Battles That Changed the World
Battles That Changed the World
Following on from the first successful Battlefields Magazine Against All Odds this second edition Battles That Changed the World is about decisive battles that have altered the course of history. This time the focus is on Hastings 1066, Waterloo in 1815 and Stalingrad 1942-3.
The Battle of Hastings is a watershed being the last time a foreign invader has successfully seized and held the British Isles. Since 1066 no foreign power has successfully crossed the English Channel or North Sea, although the Spanish Armada in 1588, Napoleon in 1803-5 and Hitler’s Wehrmacht in 1940 all tried. Defeat at Hastings resulted in 4,000 Saxon Thegns, the traditional English nobility, losing their ownership of land overnight to 200 Norman barons. It was a defining moment in British history. Afterwards England had a new language, laws, church, aristocracy and a new system of government enabling 10,000 Normans to hold 1½ million Saxons in thrall.
Waterloo in 1815 is another battle defining the future history of Europe and was to herald the future development of the British Empire. It ended 23 years of unbroken French Revolutionary and Napoleonic wars and ushered in a period of general peace and prosperity, which with few exceptions was to last until 1914. The political map of Europe was redrawn in a form that would be recognizable to contemporaries today. Waterloo was the last mass battle of the 19th Century pre-industrial age to be fought in Europe over such a small physical area. Conflict was never again to be conducted in such splendid uniforms. The next major war would be fought in drab grey and khaki from the trenches of the First World War.
Hitler’s defeat with the capitulation of the Sixth Army at Stalingrad in February 1943 was one of the turning points of the Second World War. It shattered the ascendancy of Wehrmacht Blitzkrieg established in 1939-40. Turkey was deterred from joining her traditional German ally while Hungary, Romania and Italy, who all lost sizable contingents during the battle were dismayed and encouraged to seek a way out of the war. Russia and the Allies realised for the first time that they would win. As with the previous two examples, the outcome of this one battle was world changing.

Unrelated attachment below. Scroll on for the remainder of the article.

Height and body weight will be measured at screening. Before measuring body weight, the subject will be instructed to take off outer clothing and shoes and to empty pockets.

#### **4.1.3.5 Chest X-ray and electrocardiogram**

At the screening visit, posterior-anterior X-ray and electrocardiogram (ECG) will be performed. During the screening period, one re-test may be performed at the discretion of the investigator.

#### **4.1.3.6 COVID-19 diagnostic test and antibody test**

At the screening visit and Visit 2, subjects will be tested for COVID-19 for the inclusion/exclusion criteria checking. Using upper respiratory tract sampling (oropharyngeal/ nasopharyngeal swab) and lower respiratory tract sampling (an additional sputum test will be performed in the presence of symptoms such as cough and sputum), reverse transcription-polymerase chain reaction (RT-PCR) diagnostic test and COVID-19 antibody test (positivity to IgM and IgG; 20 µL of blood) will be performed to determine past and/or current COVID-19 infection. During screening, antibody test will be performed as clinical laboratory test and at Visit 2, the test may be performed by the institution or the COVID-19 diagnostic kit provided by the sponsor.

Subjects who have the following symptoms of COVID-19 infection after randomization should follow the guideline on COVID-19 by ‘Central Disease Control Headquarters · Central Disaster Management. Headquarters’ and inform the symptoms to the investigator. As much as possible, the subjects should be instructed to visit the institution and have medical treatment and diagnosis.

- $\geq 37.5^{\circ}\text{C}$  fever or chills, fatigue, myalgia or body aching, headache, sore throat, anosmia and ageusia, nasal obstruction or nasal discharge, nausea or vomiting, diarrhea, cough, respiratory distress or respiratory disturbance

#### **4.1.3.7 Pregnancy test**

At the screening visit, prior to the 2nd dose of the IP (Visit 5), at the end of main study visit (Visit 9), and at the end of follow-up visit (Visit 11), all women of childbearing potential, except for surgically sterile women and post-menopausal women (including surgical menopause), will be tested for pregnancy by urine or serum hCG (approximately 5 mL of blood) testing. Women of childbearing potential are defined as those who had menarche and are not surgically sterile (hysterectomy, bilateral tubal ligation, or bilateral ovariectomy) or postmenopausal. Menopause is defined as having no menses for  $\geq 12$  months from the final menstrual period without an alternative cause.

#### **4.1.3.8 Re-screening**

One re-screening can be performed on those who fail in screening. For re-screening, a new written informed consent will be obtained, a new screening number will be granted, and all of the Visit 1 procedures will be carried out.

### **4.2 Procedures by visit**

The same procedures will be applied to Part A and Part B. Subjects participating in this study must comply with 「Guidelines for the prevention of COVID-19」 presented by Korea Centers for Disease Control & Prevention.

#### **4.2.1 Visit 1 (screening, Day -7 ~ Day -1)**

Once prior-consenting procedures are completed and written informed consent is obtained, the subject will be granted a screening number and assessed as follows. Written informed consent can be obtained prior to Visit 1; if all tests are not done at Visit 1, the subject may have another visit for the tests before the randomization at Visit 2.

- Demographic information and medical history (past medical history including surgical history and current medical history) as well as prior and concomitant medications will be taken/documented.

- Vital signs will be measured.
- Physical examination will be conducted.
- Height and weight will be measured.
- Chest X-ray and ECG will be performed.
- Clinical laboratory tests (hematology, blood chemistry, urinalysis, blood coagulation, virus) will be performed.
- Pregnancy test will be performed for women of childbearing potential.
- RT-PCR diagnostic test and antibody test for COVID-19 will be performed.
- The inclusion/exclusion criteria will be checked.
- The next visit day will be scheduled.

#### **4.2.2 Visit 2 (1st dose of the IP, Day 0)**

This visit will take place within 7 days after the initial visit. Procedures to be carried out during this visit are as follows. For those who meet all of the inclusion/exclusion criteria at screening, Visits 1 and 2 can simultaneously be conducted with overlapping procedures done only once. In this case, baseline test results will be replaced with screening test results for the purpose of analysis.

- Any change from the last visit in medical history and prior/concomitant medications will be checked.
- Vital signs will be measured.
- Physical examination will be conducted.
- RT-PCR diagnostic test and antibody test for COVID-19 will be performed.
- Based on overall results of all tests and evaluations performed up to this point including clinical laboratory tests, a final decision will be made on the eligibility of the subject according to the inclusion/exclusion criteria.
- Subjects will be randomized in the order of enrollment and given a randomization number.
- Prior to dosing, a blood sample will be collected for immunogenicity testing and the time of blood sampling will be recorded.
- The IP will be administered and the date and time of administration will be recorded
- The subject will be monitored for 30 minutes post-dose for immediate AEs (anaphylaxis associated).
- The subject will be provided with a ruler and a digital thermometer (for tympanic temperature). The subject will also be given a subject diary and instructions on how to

Each battle is introduced by an outline of the war from which it has been taken with a short narrative of the course of the battle itself. The main commanders are reviewed as also the typical experience of the combatants, dwelling on the human aspect. Who were these men, what did they hear, see and feel?
Battlefield Detective articles expose the latest scientific or archaeological findings, debunk myths and offer investigative analysis of what really happened.
The Battlefield Tour reviews each battle from a ‘Then and Now’ perspective. Positions or viewing stands are picked out to best illustrate what occurred. Waterloo is the main battle portrayed and is shown through the exciting medium of specially commissioned three-dimensional scenes, showing what the combatants would have seen by the clock at different stages of the battle. Narrative eye-witness accounts illustrate each stand, relating what the participants saw at that particular point.
Each battle is rounded off with the Hollywood perspective of these momentous struggles. Popular feature films that portrayed the battles are reviewed and assessed for historical accuracy, authenticity and of course entertainment value!
This pseudo battlefield tour approach is aimed to appeal as much to the browser as those equally attracted to a historical novel or epic film. You don’t have to be an expert to enjoy the tour!
Available from – Key Publishing
Robert’s ’24 Hours at Waterloo’ for more in depth accounts